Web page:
In this pilot study, we use MERIT (Modelling the Economics of Resilient Infrastructure Tool) prototype to assess the economic impacts of potential Taranaki volcanic futures, and simulate how the economy recovers from such disruptions. We test the end-to-end modelling capabilities for a large explosive eruption scenario of high impact. Using data produced by geological models, we apply system dynamics thinking to simulate the effects of multiple volcano eruptions over across multiple systems, and to estimate the associated economic consequences. Disruptions are assessed across time and space at both regional and national scale, and for multiple stakeholders (i.e. households and industries).
We model a complex eruption scenario with two eruption events leading to multiple infrastructure outages, such as water service, electricity and transport. Data about what is damaged, where services are affected and how long is required to restore the services are key information. Specifically, the generated layered data are: (i) RiskScape time-stamped outrages for specific infrastructures (electricity and water), (ii) population data at SA1 level, (iii) road accessibility matrix, (iv) ad-hoc operability to agriculture (share of normal operations that can operate due to damages to facilities), and (v) building damage state.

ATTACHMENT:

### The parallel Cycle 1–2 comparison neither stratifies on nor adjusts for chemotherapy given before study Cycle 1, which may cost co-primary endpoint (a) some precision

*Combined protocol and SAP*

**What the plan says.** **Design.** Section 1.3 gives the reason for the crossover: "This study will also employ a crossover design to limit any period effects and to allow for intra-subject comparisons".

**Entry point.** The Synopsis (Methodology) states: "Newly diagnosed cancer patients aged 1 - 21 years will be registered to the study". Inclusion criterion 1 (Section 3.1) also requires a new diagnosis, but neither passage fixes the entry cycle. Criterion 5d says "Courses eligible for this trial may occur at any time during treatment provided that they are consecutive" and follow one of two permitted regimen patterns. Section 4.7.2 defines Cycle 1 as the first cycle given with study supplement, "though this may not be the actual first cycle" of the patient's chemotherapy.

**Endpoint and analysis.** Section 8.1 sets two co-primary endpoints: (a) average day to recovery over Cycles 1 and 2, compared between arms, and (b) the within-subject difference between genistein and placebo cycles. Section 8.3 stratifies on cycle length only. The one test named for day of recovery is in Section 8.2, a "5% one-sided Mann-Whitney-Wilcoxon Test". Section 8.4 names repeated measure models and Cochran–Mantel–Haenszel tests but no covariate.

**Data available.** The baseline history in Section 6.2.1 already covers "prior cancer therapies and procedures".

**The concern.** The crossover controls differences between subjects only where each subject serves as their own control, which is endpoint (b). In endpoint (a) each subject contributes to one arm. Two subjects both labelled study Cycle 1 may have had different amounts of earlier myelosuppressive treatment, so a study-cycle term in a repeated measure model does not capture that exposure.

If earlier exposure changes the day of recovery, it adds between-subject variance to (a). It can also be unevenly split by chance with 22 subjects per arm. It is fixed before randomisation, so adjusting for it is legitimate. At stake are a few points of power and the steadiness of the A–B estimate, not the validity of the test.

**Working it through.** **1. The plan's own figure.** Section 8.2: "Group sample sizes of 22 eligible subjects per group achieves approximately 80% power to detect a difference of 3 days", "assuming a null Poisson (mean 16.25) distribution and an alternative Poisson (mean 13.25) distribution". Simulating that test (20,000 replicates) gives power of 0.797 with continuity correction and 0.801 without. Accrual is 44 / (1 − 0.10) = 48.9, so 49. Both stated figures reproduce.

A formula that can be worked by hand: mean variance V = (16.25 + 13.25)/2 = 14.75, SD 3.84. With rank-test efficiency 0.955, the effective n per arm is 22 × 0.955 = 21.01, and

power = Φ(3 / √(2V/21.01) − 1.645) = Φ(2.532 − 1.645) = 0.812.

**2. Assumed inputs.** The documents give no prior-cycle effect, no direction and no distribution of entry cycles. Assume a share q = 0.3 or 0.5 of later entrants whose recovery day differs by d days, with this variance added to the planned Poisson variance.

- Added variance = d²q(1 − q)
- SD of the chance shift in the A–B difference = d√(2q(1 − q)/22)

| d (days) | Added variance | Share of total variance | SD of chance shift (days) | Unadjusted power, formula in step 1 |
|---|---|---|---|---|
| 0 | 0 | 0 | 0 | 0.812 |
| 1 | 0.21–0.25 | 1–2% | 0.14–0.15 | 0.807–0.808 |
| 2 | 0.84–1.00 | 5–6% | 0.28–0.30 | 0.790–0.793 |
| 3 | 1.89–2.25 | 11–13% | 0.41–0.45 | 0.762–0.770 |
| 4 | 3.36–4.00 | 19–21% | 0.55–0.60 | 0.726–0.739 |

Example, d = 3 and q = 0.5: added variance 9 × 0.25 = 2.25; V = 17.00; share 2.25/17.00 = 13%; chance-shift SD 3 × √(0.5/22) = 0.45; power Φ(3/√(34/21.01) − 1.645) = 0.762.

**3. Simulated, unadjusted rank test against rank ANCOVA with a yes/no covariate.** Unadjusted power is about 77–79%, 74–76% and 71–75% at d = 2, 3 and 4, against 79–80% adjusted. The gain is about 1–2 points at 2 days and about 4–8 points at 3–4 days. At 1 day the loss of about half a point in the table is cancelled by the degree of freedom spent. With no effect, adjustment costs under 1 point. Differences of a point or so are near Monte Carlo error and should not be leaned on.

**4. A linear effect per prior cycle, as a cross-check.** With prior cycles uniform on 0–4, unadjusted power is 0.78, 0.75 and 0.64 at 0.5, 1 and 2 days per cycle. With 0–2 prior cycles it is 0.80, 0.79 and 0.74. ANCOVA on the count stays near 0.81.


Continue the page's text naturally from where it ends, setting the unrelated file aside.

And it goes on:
MERIT contains a set of inter-related modules, with the dynamic economic model at its core. The disruption data is used in the Business Behaviours Module (BBM) of MERIT to estimate the operability of industries to continue operating from initial disruption back to full production. Other disruption effects, like business relocation, population relocation and transportation system responses, are also accounted for. Then, in the Dynamic Economic Model (DEM), MERIT combines all those inputs and simulate how the economy responds over time providing a dynamic picture of the disruptive economy. It generates different economic measures such as income, value added, GDP (imports and exports and level of investments) at industry or household level for regional and national economy.
In future model runs we will test the ability to assess the benefits of different recovery options and to identify the main drivers of economic impacts for most effect intervention options. This will allow planning for and responding to disruption events in a way that makes community more resilient to volcanic hazard.
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